What the Month of Giving means to me as a PF community member

Philanthropy is important to the rare disease community

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by Samuel Kirton |

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Each month, Brad Dell, the director of community content at BioNews, the parent company of this website, curates a list of special days of recognition ranging from the whimsical to causes that have special meaning to both individuals and entire communities.

From the whimsical side of the December list, Pretend to Be a Time Traveler Day is recognized on Dec. 8, and Cat Herders Day is Dec. 15.

On the more serious side, some weeks or individual days are dedicated to raising awareness about influenza vaccinations, people with disabilities, healthcare coverage, and more. December is also the Month of Giving. I would like to focus my first column of December on the Month of Giving.

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When I was diagnosed with idiopathic pulmonary fibrosis (IPF) in January 2017, it understandably came as a shock, particularly when I learned there was no effective therapy or cure. A lung transplant would extend my life, but receiving one meant trading the issues associated with IPF for the unique challenges of transplant. I decided to do it, and on July 10, 2021, I received a bilateral lung transplant.

Shortly after my diagnosis, I began to find ways to support the work of the Pulmonary Fibrosis Foundation (PFF).


Philanthropy is important to the rare disease community and the organizations that support it. For example, the PFF is supported by fundraising walks, Broadway Belts, and individual gifts, which allow it to carry out advocacy work, provide educational resources, and contribute to important research.

There are other ways to participate in the Month of Giving. What about making a gift of your time and talents? You can start by taking inventory of your talents and available time and then see how you can apply them to a cause you are interested in supporting.

Are you familiar with passion fundraisers? The idea behind these is to turn something you enjoy doing into a fundraising opportunity. It doesn’t have to be complex. Several passion fundraisers I’ve been a part of were simple, such as hosting a happy hour.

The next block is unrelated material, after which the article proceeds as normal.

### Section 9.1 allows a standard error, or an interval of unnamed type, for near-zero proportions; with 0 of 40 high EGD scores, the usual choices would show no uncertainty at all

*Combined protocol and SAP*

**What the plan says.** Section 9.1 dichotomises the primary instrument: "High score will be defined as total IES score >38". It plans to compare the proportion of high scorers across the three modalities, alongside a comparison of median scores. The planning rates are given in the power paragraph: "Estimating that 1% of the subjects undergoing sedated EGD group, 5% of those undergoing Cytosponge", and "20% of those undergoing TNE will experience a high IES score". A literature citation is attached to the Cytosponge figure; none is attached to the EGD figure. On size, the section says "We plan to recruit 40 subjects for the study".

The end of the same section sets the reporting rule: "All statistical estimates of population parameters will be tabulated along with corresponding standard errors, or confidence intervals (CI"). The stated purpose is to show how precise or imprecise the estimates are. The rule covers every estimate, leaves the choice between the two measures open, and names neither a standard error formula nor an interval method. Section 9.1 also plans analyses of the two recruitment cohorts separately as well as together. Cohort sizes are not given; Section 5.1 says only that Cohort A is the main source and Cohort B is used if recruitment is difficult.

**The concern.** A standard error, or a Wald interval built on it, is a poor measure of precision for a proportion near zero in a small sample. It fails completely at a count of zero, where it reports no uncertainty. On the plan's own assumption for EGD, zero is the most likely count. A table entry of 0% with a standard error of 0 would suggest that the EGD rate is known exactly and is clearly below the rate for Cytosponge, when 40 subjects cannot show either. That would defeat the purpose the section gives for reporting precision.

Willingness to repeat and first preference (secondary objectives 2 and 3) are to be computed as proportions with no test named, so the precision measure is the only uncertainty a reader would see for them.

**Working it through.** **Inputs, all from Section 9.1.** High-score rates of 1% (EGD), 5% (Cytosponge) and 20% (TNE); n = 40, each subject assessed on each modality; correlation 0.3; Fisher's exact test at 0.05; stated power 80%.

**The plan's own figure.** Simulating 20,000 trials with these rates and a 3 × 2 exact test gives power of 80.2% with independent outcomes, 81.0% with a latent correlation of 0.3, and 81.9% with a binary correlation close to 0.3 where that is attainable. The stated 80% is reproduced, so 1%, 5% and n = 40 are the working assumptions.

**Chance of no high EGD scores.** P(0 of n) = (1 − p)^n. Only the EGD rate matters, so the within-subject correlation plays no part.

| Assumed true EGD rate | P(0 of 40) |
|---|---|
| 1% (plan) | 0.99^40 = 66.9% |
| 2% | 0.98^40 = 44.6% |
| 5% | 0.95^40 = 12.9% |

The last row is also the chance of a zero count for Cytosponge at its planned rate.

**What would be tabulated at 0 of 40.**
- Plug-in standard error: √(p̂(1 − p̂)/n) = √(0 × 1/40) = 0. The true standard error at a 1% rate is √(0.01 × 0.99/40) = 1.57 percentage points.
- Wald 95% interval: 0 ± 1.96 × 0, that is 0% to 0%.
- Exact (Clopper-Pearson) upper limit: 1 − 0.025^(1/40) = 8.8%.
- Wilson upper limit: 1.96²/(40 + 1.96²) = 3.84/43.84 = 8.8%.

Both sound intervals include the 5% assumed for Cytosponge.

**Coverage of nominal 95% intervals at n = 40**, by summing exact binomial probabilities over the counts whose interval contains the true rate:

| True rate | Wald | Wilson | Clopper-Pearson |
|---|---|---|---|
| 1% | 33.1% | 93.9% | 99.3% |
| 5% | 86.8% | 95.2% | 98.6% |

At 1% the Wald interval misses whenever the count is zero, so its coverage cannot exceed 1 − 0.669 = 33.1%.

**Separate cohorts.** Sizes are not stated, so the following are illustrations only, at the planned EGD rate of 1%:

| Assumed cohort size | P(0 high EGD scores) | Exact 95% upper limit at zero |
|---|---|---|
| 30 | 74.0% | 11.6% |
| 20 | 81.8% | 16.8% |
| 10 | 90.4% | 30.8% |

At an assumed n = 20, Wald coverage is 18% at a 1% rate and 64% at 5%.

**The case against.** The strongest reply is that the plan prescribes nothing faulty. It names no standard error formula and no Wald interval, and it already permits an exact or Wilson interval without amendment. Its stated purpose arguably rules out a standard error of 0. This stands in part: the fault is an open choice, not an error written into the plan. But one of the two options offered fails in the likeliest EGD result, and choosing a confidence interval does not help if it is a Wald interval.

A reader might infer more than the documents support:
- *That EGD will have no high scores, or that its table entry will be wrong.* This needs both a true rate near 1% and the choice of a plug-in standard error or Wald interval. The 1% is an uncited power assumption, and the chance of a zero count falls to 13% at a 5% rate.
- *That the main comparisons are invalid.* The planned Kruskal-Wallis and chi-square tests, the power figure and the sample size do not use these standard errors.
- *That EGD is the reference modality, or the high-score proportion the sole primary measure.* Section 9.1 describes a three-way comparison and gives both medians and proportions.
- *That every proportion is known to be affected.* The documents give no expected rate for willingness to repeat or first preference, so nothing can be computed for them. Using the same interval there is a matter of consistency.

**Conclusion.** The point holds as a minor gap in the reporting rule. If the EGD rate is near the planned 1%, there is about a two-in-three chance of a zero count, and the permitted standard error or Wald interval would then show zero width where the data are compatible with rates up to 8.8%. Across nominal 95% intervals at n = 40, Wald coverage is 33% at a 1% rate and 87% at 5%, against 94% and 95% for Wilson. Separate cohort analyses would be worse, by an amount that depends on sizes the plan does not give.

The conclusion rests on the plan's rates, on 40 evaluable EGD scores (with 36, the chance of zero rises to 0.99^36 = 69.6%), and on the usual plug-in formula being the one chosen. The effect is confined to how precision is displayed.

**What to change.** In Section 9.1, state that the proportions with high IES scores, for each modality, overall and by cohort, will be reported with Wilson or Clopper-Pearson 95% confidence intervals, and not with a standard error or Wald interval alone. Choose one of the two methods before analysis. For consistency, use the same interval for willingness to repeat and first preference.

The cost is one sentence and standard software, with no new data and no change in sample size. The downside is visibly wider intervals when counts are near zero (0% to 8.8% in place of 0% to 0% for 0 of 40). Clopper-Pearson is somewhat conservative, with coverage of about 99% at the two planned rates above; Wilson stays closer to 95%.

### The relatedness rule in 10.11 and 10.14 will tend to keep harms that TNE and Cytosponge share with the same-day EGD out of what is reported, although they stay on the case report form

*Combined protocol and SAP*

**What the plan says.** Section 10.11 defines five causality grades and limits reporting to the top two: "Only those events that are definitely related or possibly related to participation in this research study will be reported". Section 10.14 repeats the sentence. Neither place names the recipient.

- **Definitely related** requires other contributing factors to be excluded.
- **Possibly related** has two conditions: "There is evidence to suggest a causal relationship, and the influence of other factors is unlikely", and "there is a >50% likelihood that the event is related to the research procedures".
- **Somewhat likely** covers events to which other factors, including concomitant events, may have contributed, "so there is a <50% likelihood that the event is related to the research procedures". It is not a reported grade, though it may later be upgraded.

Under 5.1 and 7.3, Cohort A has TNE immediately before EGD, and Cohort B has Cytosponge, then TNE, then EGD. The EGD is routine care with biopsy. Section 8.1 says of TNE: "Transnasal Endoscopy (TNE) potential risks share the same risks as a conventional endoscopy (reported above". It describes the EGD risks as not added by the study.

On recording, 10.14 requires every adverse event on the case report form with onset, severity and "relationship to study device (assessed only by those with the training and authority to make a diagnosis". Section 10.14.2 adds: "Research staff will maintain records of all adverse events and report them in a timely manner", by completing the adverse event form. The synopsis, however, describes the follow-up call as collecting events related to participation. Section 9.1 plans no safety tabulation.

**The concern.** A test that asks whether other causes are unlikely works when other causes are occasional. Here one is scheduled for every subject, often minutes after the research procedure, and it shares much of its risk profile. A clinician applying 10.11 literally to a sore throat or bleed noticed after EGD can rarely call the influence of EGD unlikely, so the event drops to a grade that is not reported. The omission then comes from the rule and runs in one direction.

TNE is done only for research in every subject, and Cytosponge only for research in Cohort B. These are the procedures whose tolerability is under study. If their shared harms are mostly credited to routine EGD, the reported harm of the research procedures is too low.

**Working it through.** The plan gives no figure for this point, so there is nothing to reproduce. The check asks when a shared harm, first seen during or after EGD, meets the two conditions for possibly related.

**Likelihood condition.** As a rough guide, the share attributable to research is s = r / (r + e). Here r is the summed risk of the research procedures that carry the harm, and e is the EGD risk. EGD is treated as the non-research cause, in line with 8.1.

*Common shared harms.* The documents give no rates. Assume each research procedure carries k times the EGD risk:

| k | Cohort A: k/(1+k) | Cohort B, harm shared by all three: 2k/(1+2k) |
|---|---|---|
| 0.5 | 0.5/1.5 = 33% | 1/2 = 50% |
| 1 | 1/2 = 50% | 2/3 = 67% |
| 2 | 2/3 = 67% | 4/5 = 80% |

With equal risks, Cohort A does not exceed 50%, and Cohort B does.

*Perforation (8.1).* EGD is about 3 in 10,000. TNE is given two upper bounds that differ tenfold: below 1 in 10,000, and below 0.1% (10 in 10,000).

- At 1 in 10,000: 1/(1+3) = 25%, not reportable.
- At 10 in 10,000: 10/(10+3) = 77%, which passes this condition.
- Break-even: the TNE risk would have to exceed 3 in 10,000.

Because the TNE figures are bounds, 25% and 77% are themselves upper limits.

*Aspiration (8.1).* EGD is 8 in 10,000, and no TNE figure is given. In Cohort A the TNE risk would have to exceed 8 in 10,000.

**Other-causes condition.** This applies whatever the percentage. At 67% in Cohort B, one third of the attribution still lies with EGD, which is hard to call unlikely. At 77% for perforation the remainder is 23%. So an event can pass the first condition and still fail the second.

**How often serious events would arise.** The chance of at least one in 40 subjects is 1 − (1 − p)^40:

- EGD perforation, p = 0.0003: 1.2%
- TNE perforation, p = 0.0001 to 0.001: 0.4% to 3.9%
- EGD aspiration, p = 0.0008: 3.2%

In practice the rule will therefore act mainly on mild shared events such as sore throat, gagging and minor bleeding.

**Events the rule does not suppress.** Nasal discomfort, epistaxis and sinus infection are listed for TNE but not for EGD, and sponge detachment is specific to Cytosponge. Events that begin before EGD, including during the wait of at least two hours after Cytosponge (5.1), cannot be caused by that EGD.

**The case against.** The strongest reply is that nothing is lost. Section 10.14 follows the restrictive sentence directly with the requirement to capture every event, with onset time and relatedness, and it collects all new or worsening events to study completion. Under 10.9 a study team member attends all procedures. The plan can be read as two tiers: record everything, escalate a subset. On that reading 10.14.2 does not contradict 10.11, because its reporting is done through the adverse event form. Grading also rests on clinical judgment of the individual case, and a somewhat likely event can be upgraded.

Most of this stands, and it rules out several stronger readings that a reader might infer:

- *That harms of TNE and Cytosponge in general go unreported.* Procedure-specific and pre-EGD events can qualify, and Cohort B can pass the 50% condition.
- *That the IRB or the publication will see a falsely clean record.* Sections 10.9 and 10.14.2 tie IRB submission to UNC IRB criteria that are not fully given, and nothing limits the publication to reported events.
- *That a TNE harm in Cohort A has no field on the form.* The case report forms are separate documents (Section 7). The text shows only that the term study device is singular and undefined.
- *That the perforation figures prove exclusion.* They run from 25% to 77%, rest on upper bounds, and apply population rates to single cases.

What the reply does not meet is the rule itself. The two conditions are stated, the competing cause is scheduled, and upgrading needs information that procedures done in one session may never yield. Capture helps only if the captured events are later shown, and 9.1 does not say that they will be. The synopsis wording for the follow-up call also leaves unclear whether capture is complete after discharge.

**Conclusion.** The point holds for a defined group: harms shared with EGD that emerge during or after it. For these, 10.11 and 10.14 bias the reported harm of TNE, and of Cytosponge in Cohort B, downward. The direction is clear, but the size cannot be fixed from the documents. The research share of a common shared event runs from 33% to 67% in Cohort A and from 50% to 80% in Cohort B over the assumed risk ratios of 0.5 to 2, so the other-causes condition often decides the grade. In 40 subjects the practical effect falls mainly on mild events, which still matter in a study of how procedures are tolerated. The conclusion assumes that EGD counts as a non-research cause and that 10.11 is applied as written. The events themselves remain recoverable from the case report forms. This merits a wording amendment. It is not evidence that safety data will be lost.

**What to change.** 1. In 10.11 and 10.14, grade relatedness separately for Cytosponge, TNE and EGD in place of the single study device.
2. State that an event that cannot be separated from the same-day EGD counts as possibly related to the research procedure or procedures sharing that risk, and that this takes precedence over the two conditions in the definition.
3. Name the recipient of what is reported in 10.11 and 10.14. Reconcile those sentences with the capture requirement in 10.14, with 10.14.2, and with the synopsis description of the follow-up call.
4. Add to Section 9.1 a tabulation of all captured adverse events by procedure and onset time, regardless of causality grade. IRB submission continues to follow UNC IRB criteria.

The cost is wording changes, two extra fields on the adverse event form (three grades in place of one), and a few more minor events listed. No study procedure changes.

The link above offers suggestions for types of events. If you decide to host one, think about what you can do to make it uniquely your own. When planning, consider whether you could execute the event on your own or whether you would need a partner.

Be mindful of the type of event you are hosting and ensure that it doesn’t violate any laws or require special permitting. Some states, for example, may regulate games of chance like raffles.

Each year, I lead a team called the Fibrosis Fighters at the PFF Walk in the Washington, D.C. area. At this year’s event, the Fibrosis Fighters ranked 28th among 261 teams across the U.S., in terms of fundraising. Forming a team to join one of the PFF Walks is another way you can contribute to the pursuit of a treatment or a cure for pulmonary fibrosis (PF).

If you are interested in hosting your own fundraiser with the PFF, please contact Jake Meding ([email protected]) or Alyssa Athens ([email protected]).

I continue to look for ways to support the foundation’s work so that future generations won’t have to think of PF as an incurable disease. It’s how I make every breath count.

What are your ideas for the Month of Giving? Please share in the comments below. 

Note: Pulmonary Fibrosis News is strictly a news and information website about the disease. It does not provide medical advice, diagnosis, or treatment. This content is not intended to be a substitute for professional medical advice, diagnosis, or treatment. Always seek the advice of your physician or other qualified health provider with any questions you may have regarding a medical condition. Never disregard professional medical advice or delay in seeking it because of something you have read on this website. The opinions expressed in this column are not those of Pulmonary Fibrosis News or its parent company, BioNews, and are intended to spark discussion about issues pertaining to pulmonary fibrosis.


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